Jump To: PCBA Terminology | Through-Hole Assembly |  Surface Mount Technology | Mixed Technology | PCB Manufacturing at Millennium Circuits Limited What You Need to Know About PCB Assembly The printed circuit board (PCB) assembly process consists of various steps that must be performed in the proper sequence for the finished product to function as designed. To ensure that this happens, PCB manufacturers use screen templates and controlled heating and cooling mechanisms to regulate how components are applied and fastened into place. When you assemble a printed circuit board, you must choose the right technology for the type of components at hand. All of the parts and pieces must be correctly aligned in their designated spot, as specified in the PCB design. Any deviation, ever so slight, can have huge ramifications on the functions of the finished board. PCBA Terminology To understand the PCB assembly process, you need to know the meaning of several terms: Substrate: The foundational material

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Guide to IPC Standards for PCBs

Jump To: Why Do IPC Standards Matter? | Improved Product Quality and Reliability | Improved Communication | Reduced Costs | Improved Reputation and New Opportunities | Terminology You Should Know | A History of IPC Standards | Examples of IPC Standards | Our Commitment to Quality Guide to IPC Standards for PCBs As manufacturers of printed circuit boards, or PCBs, know, ensuring quality throughout the manufacturing process is critical and requires careful attention at all phases. Adhering to standards from the trade association IPC can help. What Is IPC? IPC is the trade association for the electronic interconnection industry. It provides standards for the assembly and protection of electronic equipment, as well as training, market research and public policy advocacy. IPC is a member-driven organization and has more than 4,800 member companies around the world. Its members include companies in all aspects of the global electronics industry, including designers, suppliers, board manufacturers, assembly companies and original equipment manufacturers. The organization got its start in 1957 as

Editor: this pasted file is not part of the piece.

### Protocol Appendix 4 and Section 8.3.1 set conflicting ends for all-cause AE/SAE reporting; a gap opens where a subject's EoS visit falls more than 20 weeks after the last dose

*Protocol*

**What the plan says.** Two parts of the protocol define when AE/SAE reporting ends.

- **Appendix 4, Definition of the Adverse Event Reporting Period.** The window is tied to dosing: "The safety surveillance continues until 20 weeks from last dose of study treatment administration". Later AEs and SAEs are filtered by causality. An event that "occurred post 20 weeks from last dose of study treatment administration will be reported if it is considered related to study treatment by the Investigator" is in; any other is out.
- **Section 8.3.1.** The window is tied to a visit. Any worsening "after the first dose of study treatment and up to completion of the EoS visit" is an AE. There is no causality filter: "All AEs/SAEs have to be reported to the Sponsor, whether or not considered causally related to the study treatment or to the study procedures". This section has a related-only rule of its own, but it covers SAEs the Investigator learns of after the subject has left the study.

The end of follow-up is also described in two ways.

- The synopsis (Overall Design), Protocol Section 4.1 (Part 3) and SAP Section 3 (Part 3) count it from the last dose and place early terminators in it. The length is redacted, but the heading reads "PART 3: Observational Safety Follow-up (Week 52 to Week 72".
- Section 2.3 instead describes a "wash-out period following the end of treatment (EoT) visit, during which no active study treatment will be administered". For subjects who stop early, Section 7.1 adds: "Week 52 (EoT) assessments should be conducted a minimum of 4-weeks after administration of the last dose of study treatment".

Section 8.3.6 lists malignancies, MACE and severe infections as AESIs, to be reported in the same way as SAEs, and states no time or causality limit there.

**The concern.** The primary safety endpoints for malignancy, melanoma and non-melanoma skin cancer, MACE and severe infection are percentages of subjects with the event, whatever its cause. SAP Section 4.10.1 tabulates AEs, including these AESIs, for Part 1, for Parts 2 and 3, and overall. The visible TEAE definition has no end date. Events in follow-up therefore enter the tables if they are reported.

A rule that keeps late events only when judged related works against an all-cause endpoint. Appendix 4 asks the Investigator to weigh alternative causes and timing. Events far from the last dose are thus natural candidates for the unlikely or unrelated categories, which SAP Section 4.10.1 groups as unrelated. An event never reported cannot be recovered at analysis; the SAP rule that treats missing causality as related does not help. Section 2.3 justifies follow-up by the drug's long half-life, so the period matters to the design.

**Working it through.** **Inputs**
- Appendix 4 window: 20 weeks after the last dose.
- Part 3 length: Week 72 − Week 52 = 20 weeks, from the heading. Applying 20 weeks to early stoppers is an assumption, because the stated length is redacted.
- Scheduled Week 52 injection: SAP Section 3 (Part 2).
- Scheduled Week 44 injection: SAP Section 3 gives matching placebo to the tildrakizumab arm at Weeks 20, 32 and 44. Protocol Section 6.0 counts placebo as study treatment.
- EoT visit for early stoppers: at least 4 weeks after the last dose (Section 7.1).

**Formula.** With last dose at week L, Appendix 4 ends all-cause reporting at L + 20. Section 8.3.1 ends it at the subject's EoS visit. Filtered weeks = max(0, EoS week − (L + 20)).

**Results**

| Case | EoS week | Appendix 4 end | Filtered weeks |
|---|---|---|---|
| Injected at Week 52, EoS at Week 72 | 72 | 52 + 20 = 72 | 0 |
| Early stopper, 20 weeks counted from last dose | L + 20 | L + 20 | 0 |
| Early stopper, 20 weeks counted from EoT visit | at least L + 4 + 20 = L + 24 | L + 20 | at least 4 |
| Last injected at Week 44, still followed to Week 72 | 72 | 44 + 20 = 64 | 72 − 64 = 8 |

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Coin Insertion Technology as a PCB Thermal Solution

Coin Insertion Technology as a PCB Thermal Solution If you need PCBs for high-power components, a built-in cooling feature can be very important for keeping your PCB from overheating. Coin insertion technology for PCBs can be an extremely effective solution for thermal management. When it comes to embedded coin thermal management solutions, some of the most popular options are Embedded T-Coin, Embedded I-Coin and Embedded C-Coin. What Are PCB Embedded Copper Coin Thermal Solutions? The standard way to dissipate heat in a printed circuit board is through thermal vias. But most PCB material is not particularly good for heat transfer. Copper, on the other hand, is an excellent conductor of heat, which is why adding copper to your PCB is highly effective when you need to dissipate heat from an active PCB. With embedded coin technology, you can insert a piece of copper directly under the component to absorb and

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How Different Technologies Affect the PCB Cost

Jump To: Factors That Affect PCB Cost | Material Choice | PCB Size | Numbers of Layers | Finish (ENIG, HASL, etc.) | Size of Hole | Minimum Trace and Space | The Thickness and Aspect Ratio | Custom or Unique Specifications | PCB of Different Designs How Different Technologies Affect the PCB Cost PCB technologies involve high levels of intricacy. Depending on the design of a circuit board, its production could be more or less costly than the average PCB. If a PCB is intended for an everyday conventional item, the cost to manufacture the board itself should be significantly lower than the price of a board designed for high-tech machinery. Factors That Affect PCB Cost The three factors that most impact PCB manufacturing cost breakdown are the type of material, the size of the board and the number of layers. Other factors that can also impact price include the finish and the size of the holes, including these eight. 1. Material Choice The materials used in

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PCB Jump Scoring

PCB Jump Scoring – V Scoring Explained Many in the electronics industry agree that V-scoring and PCB Jump Scoring are both extremely useful features when it comes to printed circuit boards. But what is V-scoring, and why might you want to use it for your PCBs? What Is V-Scoring? V-scoring is when you cut double-sided marks into the laminate of the printed circuit board to make it easier to remove individual parts from the circuit board array. To V-score your boards requires a scoring tool consisting of a top and a bottom cutting blade that you run across the panel in a straight line. In some scoring machines, you pull the panel through the blades to create the scoring. Why Use V-Scoring for Printed Circuit Boards? V-scoring is used consistently in printed circuit board assembly because it is a great cost saver and a highly efficient way to offer easy